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The Quieter Assault Against Obamacare

Democrats fault GOP tactic for problems

2016 in a word? Meh. (Chip Somodevilla/Getty Images file photo)
2016 in a word? Meh. (Chip Somodevilla/Getty Images file photo)

The Republican drive to deliver a death blow to President Barack Obama’s health care law has overshadowed a quieter assault using annual government funding bills that’s gone on for years. 

It’s not as glamorous or high-decibel as the news conferences and floor debates surrounding the repeal of the law, but it certainly has proved controversial. What’s more, the law’s supporters see this GOP tactic as partly responsible for many of the failures in the law that Republicans now say they must fix.

Lawmakers have, with little fanfare, rolled back provisions and chopped funding levels in the health care law each year since its enactment in 2010. And while top Republicans contend that the law’s “death spiral” is due to the legislation’s inherent flaws, they do admit their own actions have had an impact.

“This was always a limited aim, but we’ve been able to hold the line and keep them from setting up slush funds and overdrawing accounts to sustain what’s clearly a failing and very flawed program,” said Rep. Tom Cole, chairman of the House Labor-HHS-Education Appropriations Subcommittee. The Oklahoma Republican led one of the most vigorous efforts to attack the law using the appropriations process.

The Congressional Research Service has noted that since House control flipped to the Republicans in 2011, annual spending bills have been a prime target for the GOP as a way to chip away at the law. Provisions were added each year as a result. But many of the House’s efforts to limit funds fell flat in the Senate, where Democrats had the leverage to block procedural advancement of spending bills.

Cole disputes the notion that the Republican tinkering harmed the law’s implementation, which he and other Republicans consider a major policy failure. But a top Department of Health and Human Services official told CQ Roll Call in an interview before President Donald Trump took office that congressional unwillingness to adequately fund implementation made it more difficult to reach Americans struggling to navigate an already complicated insurance market with new requirements.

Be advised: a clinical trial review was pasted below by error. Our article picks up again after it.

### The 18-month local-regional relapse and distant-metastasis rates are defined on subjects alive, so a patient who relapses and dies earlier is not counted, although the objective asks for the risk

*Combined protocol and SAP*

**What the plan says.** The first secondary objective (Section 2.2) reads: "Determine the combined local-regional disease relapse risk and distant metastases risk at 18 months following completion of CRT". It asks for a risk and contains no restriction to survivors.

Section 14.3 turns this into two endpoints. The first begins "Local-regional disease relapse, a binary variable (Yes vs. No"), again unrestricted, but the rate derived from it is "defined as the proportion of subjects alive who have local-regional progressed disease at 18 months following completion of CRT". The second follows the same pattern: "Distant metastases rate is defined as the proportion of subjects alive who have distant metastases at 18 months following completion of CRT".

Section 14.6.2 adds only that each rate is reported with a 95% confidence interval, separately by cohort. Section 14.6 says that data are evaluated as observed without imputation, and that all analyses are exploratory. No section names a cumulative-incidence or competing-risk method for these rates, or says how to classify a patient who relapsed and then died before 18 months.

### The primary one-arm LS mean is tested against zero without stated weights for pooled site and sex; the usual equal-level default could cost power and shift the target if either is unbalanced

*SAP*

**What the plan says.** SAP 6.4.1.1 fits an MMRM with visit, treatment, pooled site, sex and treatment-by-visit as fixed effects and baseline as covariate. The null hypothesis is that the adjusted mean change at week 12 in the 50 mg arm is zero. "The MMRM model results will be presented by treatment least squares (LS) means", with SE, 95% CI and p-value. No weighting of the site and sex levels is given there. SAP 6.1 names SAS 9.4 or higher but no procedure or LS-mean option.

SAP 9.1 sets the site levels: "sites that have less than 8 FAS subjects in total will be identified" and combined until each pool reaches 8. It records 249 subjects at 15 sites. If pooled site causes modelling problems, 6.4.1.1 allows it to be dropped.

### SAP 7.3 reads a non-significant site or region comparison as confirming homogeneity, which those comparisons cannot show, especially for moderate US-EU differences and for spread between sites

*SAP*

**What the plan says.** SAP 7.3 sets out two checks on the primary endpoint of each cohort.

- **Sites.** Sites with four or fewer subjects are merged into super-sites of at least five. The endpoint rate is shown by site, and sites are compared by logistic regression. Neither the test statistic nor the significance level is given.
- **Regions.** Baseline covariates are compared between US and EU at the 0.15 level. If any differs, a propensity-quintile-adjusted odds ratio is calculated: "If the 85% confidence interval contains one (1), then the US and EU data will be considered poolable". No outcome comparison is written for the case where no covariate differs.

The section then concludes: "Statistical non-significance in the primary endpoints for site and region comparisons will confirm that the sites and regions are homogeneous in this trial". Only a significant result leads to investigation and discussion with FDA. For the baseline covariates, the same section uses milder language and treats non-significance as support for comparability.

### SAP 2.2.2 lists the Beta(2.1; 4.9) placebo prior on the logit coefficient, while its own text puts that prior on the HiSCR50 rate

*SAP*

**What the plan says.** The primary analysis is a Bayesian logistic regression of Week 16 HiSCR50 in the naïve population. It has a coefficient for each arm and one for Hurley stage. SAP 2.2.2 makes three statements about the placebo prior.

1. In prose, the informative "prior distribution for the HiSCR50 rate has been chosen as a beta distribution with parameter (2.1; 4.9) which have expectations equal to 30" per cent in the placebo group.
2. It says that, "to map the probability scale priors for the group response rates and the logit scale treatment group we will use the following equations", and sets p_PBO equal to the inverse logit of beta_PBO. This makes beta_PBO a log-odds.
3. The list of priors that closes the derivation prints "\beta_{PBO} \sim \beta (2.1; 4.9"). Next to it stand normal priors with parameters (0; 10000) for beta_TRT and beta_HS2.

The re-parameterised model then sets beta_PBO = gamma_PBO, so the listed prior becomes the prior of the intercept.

“We see that there still isn’t as much awareness of some of the affordability provisions of the ACA as we would like,” said Aviva Aron-Dine, a senior counselor in the HHS secretary’s office, referring to the law’s title, the Affordable Care Act. “About half of uninsured people are unaware they could get financial assistance for coverage, even though about 85 percent of marketplace-eligible uninsured people could get financial assistance.”

She added: “Those are all challenges that it would be easier to make more progress on, with more of a partner in Congress, in states and elsewhere.”

From fiscal 2011 to 2017, Senate and House appropriators enacted more than 60 provisions specifically related to the law in appropriations bills, according to information compiled by CQ Roll Call from CRS reports. But an even greater number were considered. CRS found that from fiscal 2011 to 2017, lawmakers folded more than 100 items related to the law into spending legislation before final action. These include amendments to limit spending on the law adopted in the Appropriations committees as well as spending measures passed by the House that never made it into law.

These techniques could preview spending activity for the 2018 season, though some Republicans see fewer riders in the offing with new legislative options available under Trump. Conversely, Democrats who have indicated their initial strategy against the GOP on health care will be one of obstruction could use the Republicans’ example as a playbook for how to weaken a Republican replacement if they so choose.

Shutdown showdown

In 2013, one of the biggest congressional controversies in recent history centered on funding for the health care law. Disagreement over a provision that would have blocked any federal funding to implement the law in a fiscal 2014 continuing resolution ultimately led to a 16-day government shutdown. Following the shutdown, lawmakers agreed to a relatively clean stopgap that only tacked on reporting requirements.

But that didn’t mean Republicans gave up on their attempts to rein in the law. Each fiscal year since has seen either cuts, new prohibitions on how the administration could spend agency funds, or increased reporting requirements.

There have also been lawsuits and extended quarrels over documents that Republicans were trying to force the Obama administration to produce.

One major legal battle pitted House Republicans against the Obama administration on the question of subsidies to low-income consumers. A separation-of-powers suit filed by Republicans in 2014 resulted in a decision favorable to the GOP by a federal district court judge, who ordered that the administration stop reimbursing insurers for the subsidies received by about 9.5 million Americans. That judicial order was on hold as the Obama Justice Department appealed the case, but the Trump administration is expected to stop defending the payments to insurers.

Edwin Park, vice president for health policy at the Center on Budget and Policy Priorities, a left-leaning think tank, said “it’s a little unclear” what will happen to this and other legal fights in a unified Republican government. Republicans could change their tune to cushion the blow of repeal if market disruption is projected to increase consumer costs, Park said.